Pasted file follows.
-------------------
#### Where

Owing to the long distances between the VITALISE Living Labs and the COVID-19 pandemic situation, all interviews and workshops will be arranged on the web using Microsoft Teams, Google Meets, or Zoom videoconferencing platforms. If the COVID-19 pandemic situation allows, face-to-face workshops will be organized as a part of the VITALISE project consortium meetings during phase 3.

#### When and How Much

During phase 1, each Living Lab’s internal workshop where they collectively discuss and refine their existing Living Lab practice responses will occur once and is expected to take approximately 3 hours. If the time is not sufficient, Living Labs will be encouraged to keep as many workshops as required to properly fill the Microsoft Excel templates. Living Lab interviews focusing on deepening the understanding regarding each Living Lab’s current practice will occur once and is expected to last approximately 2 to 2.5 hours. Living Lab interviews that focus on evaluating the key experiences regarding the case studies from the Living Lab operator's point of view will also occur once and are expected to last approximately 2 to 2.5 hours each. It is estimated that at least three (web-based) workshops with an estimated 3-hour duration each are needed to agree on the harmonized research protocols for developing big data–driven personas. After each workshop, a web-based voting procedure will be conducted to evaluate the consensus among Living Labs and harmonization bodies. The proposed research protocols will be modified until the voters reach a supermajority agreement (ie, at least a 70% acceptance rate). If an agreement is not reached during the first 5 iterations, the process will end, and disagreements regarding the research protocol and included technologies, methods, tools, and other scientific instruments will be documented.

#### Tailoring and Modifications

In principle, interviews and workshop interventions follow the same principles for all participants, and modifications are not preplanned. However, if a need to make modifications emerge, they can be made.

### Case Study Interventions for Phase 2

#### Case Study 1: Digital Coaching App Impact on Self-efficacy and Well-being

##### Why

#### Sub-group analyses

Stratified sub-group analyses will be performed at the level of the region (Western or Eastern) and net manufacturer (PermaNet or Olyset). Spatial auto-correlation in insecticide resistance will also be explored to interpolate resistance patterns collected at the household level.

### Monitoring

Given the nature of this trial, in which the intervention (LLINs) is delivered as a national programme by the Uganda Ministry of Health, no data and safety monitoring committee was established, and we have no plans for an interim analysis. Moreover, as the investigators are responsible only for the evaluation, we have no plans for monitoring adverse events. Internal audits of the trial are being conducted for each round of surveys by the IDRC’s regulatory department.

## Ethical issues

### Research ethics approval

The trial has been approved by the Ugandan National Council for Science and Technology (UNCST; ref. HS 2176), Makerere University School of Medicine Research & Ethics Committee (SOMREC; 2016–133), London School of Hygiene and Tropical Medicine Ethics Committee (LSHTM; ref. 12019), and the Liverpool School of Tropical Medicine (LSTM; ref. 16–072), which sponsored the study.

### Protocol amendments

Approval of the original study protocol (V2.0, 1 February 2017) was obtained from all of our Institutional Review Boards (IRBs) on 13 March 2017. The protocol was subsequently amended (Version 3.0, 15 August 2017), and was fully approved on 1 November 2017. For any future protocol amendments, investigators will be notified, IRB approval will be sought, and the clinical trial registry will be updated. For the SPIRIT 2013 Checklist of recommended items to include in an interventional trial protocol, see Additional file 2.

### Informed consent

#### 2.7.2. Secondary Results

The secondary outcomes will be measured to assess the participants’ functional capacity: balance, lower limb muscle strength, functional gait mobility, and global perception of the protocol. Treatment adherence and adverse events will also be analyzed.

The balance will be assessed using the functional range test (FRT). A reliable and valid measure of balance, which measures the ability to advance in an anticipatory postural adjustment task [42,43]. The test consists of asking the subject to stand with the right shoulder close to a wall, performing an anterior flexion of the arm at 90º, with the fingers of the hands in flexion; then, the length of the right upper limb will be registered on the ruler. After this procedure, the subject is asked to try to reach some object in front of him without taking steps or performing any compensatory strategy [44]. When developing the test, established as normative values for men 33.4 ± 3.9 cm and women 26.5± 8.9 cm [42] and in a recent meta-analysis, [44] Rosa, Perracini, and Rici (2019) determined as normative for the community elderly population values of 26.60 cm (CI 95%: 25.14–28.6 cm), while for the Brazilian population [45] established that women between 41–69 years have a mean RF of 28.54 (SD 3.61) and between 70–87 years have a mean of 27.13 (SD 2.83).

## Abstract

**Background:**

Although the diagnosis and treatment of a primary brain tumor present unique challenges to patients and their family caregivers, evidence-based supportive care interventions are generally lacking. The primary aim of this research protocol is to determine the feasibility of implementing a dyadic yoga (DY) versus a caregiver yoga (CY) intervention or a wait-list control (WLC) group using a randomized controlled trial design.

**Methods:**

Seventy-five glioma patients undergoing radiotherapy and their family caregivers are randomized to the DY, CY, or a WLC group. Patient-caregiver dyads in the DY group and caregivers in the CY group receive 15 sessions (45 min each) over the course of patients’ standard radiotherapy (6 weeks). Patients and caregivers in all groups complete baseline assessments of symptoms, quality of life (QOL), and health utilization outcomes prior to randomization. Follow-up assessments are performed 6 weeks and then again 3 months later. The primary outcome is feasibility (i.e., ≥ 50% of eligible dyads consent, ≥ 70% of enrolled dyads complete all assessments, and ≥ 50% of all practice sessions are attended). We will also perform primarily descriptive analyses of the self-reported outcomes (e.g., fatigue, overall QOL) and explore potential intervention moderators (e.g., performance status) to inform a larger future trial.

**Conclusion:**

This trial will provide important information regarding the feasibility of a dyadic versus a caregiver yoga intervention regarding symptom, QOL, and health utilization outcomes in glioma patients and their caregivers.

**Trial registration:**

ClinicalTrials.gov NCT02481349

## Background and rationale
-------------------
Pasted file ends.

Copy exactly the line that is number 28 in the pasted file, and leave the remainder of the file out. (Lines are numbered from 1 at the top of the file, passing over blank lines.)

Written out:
**Conclusion:**